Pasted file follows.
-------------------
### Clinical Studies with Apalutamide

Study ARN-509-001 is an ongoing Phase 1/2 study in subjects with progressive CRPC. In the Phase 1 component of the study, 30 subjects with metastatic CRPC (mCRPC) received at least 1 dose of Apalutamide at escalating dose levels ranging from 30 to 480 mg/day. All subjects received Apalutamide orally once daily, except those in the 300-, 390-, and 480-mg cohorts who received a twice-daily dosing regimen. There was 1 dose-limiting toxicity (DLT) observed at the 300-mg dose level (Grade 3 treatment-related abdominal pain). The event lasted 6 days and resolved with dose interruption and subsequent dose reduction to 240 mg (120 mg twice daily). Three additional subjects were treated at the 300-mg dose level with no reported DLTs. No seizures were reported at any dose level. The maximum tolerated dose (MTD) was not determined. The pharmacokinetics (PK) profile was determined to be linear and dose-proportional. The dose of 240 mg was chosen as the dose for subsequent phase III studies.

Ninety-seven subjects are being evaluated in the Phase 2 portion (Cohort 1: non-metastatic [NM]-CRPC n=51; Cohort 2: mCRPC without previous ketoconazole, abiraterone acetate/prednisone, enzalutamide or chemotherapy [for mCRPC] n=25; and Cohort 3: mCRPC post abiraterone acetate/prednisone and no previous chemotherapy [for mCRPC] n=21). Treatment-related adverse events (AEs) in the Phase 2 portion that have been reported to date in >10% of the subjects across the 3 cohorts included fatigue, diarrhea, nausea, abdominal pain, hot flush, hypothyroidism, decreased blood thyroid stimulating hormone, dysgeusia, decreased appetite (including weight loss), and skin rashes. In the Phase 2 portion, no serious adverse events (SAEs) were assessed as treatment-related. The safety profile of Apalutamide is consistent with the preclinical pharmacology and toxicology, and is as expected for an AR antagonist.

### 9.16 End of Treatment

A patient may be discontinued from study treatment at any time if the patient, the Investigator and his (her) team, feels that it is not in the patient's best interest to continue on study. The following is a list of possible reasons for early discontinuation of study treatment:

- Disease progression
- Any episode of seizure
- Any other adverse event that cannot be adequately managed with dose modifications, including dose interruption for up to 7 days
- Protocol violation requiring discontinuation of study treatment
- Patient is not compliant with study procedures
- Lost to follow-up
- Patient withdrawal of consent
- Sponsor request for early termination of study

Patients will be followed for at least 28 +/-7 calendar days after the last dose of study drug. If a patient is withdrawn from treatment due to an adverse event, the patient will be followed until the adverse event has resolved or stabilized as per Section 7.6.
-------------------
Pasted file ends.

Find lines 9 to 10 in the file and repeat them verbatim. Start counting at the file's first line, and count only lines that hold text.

- Protocol violation requiring discontinuation of study treatment
- Patient is not compliant with study procedures